Journal of Geodesy

, Volume 88, Issue 11, pp 1029–1046 | Cite as

Assessment of observing time-variable gravity from GOCE GPS and accelerometer observations

  • P. N. A. M. VisserEmail author
  • W. van der Wal
  • E. J. O. Schrama
  • J. van den IJssel
  • J. Bouman
Original Article


An assessment has been made of the possibility to estimate time-variable gravity from GPS-derived orbit perturbations and common-mode accelerometer observations of ESA’s GOCE Earth Explorer. A number of 20-day time series of Earth’s global long-wavelength gravity field have been derived for the period November 2009 to November 2012 using different parameter setups and estimation techniques. These techniques include a conventional approach where for each period, one set of gravity coefficients is estimated, either excluding or including empirical accelerations, and the so-called Wiese approach where higher frequency coefficients are estimated for the very long wavelengths. A principal component analysis of especially the time series of gravity field coefficients obtained by the Wiese approach and the conventional approach with empirical accelerations reveals an annual signal. When fitting this annual signal directly through the time series, the sine component (maximum in spring) displays features that are similar to well-known continental hydrological mass changes for the low latitude areas, such as mass variations in the Amazon basin, Africa and Australia for spatial scales down to 1,500 km. The cosine component (maximum in winter), however, displays large signals that can not be attributed to actual mass variations in the Earth system. The estimated gravity field changes from GOCE orbit perturbations are likely affected by missing GPS observations in case of high ionospheric perturbations during periods of increased solar activity, which is minimal in Summer and maximal towards the end of autumn.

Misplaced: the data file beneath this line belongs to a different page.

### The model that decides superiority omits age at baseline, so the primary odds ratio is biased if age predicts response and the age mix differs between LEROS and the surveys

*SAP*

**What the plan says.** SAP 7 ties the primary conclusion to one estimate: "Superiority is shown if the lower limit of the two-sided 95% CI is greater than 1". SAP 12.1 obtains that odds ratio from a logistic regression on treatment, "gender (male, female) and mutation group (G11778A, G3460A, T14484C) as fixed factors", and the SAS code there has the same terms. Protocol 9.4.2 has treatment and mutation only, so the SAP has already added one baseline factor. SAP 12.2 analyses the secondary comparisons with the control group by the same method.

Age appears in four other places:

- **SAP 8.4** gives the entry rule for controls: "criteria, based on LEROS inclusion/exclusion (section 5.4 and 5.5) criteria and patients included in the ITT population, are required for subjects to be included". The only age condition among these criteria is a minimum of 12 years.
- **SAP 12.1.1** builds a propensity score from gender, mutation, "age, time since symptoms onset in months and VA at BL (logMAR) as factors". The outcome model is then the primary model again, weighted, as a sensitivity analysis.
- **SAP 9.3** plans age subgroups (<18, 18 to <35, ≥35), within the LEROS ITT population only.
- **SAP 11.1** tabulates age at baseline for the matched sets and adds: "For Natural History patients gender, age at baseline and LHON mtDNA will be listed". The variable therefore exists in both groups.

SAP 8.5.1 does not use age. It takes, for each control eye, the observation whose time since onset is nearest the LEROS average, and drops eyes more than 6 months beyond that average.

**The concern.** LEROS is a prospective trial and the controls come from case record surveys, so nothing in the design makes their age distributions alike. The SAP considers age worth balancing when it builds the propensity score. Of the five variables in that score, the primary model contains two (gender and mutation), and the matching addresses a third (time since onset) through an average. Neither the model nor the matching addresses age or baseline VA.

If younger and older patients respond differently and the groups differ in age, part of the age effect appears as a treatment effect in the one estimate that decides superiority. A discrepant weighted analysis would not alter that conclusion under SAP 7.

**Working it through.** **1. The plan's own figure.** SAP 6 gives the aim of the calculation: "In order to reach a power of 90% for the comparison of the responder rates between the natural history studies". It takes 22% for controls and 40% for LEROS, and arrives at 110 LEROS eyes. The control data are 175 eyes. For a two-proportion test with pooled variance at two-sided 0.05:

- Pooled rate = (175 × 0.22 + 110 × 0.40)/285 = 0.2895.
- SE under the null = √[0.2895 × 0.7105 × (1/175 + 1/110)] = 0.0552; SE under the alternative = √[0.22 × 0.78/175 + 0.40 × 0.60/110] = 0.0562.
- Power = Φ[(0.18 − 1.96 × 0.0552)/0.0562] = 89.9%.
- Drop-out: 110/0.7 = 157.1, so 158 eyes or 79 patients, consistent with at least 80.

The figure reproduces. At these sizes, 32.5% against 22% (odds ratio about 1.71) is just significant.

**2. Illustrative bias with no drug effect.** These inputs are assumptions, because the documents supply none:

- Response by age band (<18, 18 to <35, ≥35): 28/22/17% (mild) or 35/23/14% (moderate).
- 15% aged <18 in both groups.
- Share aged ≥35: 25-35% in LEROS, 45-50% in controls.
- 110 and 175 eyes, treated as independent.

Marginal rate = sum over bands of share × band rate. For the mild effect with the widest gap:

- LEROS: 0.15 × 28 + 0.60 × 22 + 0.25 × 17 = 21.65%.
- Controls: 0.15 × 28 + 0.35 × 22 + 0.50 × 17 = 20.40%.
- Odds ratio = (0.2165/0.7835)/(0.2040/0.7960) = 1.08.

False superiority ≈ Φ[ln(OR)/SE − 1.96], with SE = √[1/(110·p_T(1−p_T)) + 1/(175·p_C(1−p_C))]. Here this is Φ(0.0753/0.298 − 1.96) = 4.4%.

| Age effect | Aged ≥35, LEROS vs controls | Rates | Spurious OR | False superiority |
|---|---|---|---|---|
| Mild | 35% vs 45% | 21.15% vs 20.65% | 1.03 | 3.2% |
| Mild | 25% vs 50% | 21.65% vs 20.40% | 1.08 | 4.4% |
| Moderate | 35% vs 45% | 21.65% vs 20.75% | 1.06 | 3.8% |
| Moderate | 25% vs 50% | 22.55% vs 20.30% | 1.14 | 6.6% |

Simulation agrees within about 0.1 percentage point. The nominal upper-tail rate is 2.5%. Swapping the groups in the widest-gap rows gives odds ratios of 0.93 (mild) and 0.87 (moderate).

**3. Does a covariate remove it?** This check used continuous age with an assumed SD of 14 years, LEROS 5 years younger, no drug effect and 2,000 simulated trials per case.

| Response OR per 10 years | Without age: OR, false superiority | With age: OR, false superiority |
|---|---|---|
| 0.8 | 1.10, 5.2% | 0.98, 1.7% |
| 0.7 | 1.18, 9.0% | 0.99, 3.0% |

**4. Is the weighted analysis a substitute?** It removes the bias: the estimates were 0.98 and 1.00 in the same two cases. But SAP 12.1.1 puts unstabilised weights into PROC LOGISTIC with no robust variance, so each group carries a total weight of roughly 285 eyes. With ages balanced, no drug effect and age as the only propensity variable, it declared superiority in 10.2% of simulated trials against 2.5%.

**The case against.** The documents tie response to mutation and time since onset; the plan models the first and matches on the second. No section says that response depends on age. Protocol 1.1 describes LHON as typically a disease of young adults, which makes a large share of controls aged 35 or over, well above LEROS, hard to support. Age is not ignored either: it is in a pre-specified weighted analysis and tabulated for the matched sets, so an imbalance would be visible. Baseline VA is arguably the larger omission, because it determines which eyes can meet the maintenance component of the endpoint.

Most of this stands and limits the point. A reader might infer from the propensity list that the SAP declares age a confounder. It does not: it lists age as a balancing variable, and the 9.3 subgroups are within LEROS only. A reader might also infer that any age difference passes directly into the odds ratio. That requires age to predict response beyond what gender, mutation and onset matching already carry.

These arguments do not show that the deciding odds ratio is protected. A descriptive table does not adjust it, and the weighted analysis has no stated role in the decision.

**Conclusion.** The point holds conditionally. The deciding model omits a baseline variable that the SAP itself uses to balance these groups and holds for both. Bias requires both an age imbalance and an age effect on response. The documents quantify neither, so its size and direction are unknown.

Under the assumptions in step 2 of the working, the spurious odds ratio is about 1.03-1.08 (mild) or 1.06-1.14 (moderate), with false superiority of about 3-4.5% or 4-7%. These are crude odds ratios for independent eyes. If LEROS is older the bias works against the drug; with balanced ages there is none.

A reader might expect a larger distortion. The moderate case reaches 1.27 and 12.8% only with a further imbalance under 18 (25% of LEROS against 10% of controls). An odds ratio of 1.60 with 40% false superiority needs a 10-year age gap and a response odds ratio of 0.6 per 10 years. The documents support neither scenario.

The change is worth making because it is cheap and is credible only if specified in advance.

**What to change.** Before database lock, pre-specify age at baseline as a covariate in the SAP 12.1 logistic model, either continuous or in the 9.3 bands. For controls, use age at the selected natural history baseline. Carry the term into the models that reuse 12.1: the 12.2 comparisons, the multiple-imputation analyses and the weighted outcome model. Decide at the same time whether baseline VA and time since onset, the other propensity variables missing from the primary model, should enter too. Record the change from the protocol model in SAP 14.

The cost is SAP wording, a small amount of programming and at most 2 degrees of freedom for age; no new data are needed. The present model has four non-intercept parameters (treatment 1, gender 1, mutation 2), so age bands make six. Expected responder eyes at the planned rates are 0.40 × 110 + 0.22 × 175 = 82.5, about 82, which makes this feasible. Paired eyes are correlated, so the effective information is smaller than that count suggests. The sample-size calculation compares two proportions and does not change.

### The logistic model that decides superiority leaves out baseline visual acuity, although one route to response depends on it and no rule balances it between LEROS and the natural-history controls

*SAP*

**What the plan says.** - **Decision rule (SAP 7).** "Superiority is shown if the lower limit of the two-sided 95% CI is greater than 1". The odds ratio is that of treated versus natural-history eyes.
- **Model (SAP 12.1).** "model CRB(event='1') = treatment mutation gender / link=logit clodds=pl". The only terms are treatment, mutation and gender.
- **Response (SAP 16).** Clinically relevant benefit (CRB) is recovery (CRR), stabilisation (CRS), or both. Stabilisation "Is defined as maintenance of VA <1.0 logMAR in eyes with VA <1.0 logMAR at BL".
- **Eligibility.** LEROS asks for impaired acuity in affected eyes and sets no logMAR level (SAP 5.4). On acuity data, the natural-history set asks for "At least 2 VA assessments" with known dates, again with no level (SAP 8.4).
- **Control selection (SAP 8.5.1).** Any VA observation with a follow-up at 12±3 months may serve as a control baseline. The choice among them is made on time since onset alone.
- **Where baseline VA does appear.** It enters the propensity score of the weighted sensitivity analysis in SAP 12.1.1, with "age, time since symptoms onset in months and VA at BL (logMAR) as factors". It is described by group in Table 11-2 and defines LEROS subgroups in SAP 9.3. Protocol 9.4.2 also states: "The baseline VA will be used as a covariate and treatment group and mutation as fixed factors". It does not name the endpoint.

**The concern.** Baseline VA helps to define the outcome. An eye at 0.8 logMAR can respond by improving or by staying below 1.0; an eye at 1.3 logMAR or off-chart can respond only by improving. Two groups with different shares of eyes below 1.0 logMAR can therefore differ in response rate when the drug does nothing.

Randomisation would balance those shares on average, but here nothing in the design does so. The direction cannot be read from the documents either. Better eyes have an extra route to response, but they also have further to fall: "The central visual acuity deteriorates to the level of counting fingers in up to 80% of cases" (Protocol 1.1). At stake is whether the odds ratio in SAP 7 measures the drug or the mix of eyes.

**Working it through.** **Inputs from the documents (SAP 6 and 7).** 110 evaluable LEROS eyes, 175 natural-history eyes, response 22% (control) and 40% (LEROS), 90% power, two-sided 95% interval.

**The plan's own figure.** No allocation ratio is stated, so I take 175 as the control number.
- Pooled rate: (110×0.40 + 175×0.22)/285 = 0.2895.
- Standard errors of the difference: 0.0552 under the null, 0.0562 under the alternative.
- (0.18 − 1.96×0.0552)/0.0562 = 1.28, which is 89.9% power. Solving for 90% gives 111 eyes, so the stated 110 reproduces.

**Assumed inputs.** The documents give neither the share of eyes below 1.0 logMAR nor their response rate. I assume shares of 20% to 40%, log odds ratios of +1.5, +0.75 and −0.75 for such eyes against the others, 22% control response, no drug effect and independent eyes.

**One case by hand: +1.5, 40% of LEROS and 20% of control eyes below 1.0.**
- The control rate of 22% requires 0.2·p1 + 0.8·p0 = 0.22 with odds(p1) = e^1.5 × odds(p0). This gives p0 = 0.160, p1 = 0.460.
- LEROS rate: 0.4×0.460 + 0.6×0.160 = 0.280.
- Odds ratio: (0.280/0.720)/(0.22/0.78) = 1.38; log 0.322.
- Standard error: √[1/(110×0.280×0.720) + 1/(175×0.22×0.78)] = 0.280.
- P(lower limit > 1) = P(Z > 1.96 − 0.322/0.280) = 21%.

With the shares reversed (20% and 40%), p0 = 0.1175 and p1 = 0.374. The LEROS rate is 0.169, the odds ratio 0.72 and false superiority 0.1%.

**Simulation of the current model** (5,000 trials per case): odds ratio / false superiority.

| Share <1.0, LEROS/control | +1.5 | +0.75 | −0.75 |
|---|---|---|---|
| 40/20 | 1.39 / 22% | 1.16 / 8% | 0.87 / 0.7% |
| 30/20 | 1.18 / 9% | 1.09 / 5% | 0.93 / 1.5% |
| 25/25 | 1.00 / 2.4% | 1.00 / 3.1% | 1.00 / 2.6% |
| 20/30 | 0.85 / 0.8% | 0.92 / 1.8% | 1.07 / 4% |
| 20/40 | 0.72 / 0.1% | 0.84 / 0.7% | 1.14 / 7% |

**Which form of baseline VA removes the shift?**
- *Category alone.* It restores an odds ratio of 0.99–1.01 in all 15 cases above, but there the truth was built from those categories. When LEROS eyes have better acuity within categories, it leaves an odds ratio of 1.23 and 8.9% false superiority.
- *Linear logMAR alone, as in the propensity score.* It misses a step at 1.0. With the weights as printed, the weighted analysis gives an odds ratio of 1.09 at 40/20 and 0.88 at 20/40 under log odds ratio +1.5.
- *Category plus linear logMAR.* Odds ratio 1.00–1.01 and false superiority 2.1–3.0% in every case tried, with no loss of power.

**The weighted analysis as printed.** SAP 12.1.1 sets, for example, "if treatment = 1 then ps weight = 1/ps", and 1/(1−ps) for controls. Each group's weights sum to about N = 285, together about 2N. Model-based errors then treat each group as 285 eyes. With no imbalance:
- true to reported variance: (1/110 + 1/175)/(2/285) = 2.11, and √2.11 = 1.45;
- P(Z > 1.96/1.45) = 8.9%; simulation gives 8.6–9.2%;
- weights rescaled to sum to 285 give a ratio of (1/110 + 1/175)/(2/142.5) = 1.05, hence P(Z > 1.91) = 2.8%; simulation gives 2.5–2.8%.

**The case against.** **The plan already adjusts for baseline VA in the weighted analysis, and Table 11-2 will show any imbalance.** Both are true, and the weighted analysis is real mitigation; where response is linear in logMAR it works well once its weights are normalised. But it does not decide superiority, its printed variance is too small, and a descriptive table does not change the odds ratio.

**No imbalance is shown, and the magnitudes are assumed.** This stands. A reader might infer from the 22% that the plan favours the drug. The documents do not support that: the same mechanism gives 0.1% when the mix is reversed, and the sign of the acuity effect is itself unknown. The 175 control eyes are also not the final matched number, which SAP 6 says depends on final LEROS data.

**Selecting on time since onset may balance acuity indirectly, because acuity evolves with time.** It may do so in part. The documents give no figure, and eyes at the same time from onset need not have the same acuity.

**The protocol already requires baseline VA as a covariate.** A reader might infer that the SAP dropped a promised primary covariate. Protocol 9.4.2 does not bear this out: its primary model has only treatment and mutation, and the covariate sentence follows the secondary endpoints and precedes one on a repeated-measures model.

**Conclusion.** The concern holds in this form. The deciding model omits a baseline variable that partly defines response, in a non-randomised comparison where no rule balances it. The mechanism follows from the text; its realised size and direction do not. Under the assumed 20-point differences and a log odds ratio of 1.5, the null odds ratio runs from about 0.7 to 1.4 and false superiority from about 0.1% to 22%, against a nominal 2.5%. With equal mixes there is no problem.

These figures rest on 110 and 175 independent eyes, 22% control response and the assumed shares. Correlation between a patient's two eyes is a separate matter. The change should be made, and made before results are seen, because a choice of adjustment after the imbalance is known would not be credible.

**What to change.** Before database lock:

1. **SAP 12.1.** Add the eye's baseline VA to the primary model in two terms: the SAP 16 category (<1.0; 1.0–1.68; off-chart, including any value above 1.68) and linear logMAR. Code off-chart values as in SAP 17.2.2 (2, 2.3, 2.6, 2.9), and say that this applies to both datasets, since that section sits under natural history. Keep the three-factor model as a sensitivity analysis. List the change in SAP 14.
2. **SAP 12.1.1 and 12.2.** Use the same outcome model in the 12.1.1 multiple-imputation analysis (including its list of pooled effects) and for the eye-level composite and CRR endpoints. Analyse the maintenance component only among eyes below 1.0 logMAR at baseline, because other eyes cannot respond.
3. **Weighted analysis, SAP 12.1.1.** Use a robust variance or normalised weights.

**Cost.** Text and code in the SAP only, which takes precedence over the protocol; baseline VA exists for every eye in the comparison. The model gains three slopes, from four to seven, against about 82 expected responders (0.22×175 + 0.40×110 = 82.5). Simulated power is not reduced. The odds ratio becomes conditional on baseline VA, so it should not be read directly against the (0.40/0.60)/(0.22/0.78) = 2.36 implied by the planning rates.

GOCE Kinematic orbits Long-wavelength time-variable gravity Ionospheric perturbations Wiese approach 



ESA is acknowledged for supporting this study through the Support To Science Element (STSE) program and for providing the GOCE observations. D. Rowlands, F. Lemoine and S. Goossens from NASA/GSFC kindly provided the GEOYDN software and the GOT4.7 ocean tides model. The CHAMP time-variable solutions were provided by Matthias Weigelt through the International Center for Global Gravity Field Models (ICGEM).


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Copyright information

© Springer-Verlag Berlin Heidelberg 2014

Authors and Affiliations

  • P. N. A. M. Visser
    • 1
    Email author
  • W. van der Wal
    • 1
  • E. J. O. Schrama
    • 1
  • J. van den IJssel
    • 1
  • J. Bouman
    • 2
  1. 1.Faculty of Aerospace EngineeringDelft University of TechnologyDelftThe Netherlands
  2. 2.Deutsches Geodätisches ForschungsinstitutMunichGermany

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